Unfortunately this muslim woman was in the right. If Abercrombie & Fitch came out and directly told her what she could and could not wear, she had a case. Being a Manager that hired (and fired) dozens of people over the years, I learned what not to tell the applicant. You never tell an applicant that they do or do not have the job at the time of interviewing. You absolutely do not tell them why they are not the one hired.
If they ask why they weren’t all you tell them is you have found an applicant that is best suited to the job. Do not give them any reason to hold something against you.
The U.S. Supreme Court on Monday ruled in favor of a Muslim woman who sued for discrimination after being denied a sales job at age 17 at an Abercrombie & Fitch Co (ANF.N) clothing store in Oklahoma because she wore a head scarf for religious reasons.
In an 8-1 decision in the important religious rights case, the court backed Samantha Elauf, who had been rejected under Abercrombie’s sales staff “look policy” after coming to her job interview wearing the head scarf, or hijab, used by many Muslim women.
The decision marked a victory for the U.S. Equal Employment Opportunity Commission (EEOC), the federal agency that sued the company on Elauf’s behalf after she was turned down in 2008 at an Abercrombie Kids store in Tulsa.
“Observance of my faith should not have prevented me from getting a job. I am glad that I stood up for my rights, and happy that the EEOC was there for me and took my complaint to the courts,” Elauf said in a statement issued by the EEOC.
Elauf, now 24, initially won a $20,000 judgment against Abercrombie before a federal district court. The 10th U.S. Circuit Court of Appeals in Denver then threw that out, ruling in favor of Abercrombie, before the high court backed Elauf.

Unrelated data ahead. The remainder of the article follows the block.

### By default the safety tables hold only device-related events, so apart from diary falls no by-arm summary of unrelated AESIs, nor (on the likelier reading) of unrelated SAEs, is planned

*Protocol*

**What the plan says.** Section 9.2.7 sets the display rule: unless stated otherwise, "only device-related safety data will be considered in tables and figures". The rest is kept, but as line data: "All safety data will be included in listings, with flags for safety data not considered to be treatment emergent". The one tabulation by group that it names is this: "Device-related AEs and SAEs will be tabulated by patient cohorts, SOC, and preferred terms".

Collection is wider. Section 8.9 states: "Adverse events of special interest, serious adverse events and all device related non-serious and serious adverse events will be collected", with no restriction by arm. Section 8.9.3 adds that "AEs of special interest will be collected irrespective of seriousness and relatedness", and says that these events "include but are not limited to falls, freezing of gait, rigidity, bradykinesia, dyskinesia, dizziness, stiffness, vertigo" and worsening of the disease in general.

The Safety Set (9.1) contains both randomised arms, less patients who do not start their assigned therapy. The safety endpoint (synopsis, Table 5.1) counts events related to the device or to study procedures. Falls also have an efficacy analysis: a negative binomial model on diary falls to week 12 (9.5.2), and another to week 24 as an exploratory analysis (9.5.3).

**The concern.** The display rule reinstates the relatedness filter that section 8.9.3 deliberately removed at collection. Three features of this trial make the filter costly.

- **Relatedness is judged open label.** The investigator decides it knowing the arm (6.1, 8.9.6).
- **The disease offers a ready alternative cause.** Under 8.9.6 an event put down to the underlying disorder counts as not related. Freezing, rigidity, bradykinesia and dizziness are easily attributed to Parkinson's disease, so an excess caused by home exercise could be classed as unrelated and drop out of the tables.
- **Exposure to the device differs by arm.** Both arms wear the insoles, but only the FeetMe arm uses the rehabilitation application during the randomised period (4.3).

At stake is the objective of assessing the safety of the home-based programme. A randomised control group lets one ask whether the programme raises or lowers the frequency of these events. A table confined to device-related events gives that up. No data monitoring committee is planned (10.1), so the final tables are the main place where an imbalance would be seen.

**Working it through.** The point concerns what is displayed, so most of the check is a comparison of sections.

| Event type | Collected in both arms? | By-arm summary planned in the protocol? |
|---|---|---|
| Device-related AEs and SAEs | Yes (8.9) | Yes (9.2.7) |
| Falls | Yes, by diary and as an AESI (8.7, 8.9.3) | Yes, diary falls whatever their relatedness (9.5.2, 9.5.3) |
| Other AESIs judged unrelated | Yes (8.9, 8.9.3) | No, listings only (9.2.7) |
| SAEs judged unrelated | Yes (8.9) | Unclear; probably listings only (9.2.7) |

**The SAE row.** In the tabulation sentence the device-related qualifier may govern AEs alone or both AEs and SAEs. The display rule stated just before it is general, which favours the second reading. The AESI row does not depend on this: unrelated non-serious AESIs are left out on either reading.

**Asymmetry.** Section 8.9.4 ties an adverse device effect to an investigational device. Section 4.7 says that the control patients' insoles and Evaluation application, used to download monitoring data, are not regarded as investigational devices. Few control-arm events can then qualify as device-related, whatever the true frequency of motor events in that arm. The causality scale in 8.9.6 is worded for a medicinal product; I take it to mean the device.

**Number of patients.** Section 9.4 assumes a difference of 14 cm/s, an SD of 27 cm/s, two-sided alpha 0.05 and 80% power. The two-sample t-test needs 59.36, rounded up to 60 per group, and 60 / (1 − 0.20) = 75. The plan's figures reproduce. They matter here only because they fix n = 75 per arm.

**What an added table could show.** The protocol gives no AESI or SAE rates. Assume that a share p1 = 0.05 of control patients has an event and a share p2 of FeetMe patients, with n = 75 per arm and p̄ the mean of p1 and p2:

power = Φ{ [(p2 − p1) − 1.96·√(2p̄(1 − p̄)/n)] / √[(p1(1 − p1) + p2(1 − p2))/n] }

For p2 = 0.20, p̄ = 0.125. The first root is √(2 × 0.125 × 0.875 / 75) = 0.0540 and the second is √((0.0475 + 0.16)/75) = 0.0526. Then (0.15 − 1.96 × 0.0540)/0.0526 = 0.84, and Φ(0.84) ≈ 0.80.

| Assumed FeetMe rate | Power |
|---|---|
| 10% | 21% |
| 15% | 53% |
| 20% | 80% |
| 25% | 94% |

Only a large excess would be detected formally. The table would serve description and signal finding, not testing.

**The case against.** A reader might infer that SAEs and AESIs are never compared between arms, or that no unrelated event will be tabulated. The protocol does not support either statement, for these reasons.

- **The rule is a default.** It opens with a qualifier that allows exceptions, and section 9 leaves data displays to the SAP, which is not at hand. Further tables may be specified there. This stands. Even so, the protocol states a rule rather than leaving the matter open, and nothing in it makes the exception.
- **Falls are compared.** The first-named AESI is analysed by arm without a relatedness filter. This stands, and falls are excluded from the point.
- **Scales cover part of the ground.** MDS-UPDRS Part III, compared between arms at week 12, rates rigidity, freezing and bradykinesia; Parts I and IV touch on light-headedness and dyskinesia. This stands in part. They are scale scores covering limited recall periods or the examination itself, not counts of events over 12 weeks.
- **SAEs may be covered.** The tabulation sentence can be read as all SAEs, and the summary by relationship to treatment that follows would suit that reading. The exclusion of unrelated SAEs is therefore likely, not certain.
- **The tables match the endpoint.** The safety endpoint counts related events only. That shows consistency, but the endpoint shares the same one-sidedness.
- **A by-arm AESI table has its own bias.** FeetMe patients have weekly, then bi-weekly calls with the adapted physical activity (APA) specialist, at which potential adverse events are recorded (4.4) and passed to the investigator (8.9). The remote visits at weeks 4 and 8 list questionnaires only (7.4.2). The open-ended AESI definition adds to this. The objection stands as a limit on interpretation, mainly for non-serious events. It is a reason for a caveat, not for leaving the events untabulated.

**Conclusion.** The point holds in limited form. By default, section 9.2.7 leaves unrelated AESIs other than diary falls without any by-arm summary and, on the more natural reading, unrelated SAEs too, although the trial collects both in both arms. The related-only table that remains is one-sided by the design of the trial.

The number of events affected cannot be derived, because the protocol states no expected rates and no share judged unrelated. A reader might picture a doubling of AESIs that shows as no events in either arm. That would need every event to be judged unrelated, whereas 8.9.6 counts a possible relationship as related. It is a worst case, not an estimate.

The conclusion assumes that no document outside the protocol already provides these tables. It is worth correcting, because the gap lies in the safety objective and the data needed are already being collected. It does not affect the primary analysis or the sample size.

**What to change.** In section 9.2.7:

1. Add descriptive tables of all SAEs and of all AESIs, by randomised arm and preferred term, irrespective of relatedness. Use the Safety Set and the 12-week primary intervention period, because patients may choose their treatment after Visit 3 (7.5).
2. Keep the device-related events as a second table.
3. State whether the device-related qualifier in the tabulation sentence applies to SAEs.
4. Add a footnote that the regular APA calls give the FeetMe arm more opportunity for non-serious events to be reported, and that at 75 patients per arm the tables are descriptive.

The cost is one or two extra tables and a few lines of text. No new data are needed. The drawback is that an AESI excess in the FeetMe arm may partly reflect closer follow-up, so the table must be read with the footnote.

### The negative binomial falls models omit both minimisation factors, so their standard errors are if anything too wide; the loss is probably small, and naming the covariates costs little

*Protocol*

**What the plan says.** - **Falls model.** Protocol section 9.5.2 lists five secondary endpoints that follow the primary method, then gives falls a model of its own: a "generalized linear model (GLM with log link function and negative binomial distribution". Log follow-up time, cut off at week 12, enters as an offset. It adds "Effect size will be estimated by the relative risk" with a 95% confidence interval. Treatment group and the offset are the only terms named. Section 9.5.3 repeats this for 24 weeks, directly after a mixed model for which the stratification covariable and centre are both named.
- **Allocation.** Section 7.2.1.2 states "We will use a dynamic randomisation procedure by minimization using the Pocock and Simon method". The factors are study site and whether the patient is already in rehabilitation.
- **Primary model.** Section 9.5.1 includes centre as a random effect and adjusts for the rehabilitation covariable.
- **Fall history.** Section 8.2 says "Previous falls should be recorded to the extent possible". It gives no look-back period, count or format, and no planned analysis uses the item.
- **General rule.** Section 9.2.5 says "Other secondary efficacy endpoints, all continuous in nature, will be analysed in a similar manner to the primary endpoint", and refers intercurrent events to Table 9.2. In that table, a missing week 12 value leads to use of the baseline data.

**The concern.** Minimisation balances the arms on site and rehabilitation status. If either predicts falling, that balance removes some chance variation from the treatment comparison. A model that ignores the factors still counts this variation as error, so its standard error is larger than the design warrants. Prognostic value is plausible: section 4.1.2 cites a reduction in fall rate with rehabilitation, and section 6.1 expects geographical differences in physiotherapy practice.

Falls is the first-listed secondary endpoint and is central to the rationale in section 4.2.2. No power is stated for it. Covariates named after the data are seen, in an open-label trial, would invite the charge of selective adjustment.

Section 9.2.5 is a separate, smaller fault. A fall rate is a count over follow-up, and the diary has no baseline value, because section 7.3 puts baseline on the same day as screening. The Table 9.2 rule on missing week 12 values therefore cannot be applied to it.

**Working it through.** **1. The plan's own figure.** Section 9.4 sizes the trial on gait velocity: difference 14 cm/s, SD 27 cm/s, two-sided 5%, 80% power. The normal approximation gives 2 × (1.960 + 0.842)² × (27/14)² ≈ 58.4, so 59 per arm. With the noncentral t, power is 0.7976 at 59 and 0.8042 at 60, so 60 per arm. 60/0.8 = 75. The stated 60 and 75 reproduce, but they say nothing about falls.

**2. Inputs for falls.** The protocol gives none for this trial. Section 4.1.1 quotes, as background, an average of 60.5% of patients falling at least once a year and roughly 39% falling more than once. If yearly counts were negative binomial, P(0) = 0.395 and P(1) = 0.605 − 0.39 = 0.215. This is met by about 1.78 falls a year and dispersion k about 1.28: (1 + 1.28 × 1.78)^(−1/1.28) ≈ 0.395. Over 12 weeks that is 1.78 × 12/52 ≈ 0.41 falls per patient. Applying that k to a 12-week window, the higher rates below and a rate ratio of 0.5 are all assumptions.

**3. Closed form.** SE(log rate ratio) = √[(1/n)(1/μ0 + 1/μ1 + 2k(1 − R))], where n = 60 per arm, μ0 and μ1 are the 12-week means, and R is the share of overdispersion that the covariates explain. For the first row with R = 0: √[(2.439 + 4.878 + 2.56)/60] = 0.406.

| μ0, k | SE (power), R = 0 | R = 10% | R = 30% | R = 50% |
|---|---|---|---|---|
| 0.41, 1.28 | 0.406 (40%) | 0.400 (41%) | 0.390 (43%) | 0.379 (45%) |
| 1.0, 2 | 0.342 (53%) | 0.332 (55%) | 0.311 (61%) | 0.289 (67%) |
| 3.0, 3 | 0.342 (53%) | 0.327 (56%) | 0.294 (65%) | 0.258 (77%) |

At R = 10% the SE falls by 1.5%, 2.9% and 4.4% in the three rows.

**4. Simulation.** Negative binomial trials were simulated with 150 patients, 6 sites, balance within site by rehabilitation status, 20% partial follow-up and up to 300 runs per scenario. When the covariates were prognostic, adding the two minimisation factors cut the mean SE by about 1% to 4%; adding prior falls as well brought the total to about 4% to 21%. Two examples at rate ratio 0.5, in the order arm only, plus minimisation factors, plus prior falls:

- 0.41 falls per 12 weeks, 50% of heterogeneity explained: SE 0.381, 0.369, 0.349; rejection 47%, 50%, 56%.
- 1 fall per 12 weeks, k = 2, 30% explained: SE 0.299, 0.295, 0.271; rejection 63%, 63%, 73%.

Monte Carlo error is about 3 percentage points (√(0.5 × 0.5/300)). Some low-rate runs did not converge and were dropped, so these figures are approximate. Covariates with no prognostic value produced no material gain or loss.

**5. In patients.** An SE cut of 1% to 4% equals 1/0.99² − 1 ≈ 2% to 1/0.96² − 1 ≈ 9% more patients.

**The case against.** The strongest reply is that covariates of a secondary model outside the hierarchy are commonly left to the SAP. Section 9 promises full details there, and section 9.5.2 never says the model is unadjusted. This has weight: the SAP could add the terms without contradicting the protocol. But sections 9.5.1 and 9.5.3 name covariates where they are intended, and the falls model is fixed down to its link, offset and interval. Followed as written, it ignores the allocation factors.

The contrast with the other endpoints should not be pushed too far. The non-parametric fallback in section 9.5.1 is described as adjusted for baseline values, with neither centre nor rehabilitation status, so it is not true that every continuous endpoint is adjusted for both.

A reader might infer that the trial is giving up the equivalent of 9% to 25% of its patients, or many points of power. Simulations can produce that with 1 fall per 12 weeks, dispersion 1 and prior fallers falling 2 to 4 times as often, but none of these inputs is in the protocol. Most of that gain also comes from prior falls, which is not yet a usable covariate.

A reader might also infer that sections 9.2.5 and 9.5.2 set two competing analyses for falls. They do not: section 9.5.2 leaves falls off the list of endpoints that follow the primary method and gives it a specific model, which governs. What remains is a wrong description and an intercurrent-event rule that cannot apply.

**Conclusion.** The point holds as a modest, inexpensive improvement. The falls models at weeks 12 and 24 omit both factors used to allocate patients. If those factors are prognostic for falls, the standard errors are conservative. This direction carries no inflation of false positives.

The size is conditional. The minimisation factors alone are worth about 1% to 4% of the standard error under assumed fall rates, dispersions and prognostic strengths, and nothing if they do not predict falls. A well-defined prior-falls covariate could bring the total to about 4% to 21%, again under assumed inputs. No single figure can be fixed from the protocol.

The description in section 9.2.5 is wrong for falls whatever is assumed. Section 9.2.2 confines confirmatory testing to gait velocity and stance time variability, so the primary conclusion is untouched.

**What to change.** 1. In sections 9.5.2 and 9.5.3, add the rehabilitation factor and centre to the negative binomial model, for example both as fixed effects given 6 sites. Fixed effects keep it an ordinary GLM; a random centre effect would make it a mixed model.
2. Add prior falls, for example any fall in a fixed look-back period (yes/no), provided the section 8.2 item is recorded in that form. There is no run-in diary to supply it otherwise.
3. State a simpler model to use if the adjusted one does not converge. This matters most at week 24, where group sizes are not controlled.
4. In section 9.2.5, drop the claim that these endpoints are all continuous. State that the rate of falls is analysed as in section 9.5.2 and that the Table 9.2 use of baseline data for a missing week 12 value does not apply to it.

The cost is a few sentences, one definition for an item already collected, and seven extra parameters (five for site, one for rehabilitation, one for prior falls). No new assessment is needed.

“We welcome this historic ruling in defense of religious freedom at a time when the American Muslim community is facing increased levels of Islamophobia,” said Nihad Awad, the national executive director of the Council on American-Islamic Relations.
Monday’s ruling was the second decision by the high court during its current term in favor of a Muslim alleging discrimination. In January, the justices found that an Arkansas policy prohibiting inmates from having beards violated the religious rights of a prisoner who had wanted to grow one in accordance with his Muslim beliefs.
The court has taken an expansive view of religious rights. Last year, it sided with a Christian-owned company that objected on religious grounds to providing health insurance coverage for birth control for women.
Abercrombie said in a statement the case will continue, noting the justices had not ruled that discrimination took place. “We will determine our next steps in the litigation,” Abercrombie said.